The Confrontation in the Eastern Mediterranean is Not Subsiding

The standoff taking place in the Eastern Mediterranean, despite attempts on the part of the international community to reduce its intensity, is unfortunately not calming down.

In the beginning, in September, the first preconditions arose for Ankara to tone down its demonstration of intransigence in its efforts to gain access to potential gas reserves in the Eastern Mediterranean, specifically due to the curtailment of geological surveying work there. For example, in mid-September, the Turkish survey vessel Oruc Reis, which had conducted seismic studies in an area that Greece considers to be its exclusive economic zone, was transferred by Ankara to the Port of Antalya “for maintenance work”. In early October, another Turkish drilling vessel, the Yavuz, which had been located southwest off the coast of Cyprus, also left its maritime Cypriot Exclusive Economic Zone.

However, many regional experts even then suggested that these “geological concessions” on the part of Turkey in the Eastern Mediterranean were most likely geared toward helping Ankara “untie its hands in the Caucasus”, where it is providing support to Azerbaijan in its conflict with Armenia. Turkey is accused of using its aircraft and drones to participate in armed hostilities in Nagorno-Karabakh on Baku’s side; Turkey is also facing accusations that 150 of its officers are effectively leading combat operations for the Azerbaijani army.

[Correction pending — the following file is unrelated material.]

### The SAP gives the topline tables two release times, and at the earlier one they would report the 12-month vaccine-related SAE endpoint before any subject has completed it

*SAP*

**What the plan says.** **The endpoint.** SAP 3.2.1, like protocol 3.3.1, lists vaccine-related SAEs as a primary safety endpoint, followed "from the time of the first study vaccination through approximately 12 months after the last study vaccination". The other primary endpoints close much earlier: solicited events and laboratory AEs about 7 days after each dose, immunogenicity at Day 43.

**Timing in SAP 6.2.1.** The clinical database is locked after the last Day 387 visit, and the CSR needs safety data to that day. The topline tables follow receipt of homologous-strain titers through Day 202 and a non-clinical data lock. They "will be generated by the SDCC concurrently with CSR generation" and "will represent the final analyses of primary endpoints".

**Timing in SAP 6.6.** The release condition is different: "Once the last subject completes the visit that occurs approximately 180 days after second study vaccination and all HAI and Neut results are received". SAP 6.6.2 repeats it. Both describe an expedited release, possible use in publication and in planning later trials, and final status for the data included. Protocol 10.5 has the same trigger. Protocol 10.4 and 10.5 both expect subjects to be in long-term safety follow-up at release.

Nonetheless, after Ankara did withdraw its warships and Turkish research vessels from the Eastern Mediterranean, some hope seemed to arise that the conflict there would subside. On September 22, the Greek Ministry of Foreign Affairs even announced that it had agreed to resume seismic sounding surveying contacts with Turkey, which were disrupted in 2016, and in the near future to hold the 61st round of surveying contacts.